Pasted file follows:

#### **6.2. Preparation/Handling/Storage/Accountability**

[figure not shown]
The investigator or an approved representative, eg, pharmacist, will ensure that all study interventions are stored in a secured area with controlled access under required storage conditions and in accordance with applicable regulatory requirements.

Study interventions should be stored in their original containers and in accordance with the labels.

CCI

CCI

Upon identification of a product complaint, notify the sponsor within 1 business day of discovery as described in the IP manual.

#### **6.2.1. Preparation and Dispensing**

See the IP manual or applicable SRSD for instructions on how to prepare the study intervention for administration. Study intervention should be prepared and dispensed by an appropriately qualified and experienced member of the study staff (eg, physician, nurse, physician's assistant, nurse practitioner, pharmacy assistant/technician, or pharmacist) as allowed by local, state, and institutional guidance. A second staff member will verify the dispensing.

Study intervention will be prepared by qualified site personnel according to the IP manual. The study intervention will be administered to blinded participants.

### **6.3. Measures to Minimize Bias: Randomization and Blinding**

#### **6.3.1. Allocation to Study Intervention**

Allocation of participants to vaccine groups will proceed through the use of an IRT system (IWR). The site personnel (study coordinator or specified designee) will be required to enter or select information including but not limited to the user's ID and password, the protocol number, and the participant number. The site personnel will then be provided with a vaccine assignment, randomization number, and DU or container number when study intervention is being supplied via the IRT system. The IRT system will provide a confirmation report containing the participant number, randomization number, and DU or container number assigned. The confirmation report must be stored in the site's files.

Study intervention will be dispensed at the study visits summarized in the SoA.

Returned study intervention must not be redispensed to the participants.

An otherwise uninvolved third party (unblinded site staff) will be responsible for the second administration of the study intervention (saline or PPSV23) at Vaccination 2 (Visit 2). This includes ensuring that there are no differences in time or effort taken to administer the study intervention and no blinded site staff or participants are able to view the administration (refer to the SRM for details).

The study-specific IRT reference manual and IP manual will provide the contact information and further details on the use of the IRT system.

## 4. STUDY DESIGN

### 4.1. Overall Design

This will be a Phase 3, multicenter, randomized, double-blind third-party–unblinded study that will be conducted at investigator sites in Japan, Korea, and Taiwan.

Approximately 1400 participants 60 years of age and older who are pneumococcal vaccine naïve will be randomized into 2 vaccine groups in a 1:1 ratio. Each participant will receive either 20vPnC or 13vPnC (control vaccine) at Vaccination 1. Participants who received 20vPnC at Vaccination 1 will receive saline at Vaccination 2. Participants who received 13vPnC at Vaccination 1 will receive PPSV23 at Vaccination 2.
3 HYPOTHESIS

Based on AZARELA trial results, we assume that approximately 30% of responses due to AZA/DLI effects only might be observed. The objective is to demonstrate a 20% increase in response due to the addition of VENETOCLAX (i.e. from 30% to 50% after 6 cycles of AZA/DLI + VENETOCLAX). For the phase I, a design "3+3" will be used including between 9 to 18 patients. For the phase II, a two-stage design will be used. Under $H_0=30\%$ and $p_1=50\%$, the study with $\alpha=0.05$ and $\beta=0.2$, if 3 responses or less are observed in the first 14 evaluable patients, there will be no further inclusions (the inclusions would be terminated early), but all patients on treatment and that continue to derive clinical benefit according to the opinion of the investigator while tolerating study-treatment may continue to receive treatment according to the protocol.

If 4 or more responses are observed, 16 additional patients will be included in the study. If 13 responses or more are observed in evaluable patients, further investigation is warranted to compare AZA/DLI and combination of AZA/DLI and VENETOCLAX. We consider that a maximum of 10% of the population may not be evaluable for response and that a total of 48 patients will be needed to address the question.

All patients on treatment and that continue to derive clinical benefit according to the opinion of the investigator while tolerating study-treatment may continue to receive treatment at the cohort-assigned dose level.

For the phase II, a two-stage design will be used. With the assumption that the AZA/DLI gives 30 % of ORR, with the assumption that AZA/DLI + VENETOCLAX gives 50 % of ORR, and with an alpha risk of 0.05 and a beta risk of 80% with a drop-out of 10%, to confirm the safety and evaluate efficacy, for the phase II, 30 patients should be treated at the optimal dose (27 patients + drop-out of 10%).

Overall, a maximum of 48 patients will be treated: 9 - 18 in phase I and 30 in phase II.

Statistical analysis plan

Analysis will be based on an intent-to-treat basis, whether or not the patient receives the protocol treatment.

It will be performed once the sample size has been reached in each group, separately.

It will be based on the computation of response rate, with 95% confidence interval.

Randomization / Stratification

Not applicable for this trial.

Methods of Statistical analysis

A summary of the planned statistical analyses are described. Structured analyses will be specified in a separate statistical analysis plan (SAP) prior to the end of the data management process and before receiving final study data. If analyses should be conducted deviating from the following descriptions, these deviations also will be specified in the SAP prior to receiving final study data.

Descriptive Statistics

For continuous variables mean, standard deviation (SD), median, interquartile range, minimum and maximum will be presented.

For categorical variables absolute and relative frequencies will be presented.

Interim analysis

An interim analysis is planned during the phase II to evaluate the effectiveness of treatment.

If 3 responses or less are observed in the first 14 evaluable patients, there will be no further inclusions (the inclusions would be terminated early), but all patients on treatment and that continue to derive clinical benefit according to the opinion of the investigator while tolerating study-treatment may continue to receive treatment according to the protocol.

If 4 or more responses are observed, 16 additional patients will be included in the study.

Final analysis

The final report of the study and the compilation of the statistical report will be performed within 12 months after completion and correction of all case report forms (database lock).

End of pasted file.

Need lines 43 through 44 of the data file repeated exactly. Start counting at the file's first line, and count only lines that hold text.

Final analysis

The final report of the study and the compilation of the statistical report will be performed within 12 months after completion and correction of all case report forms (database lock).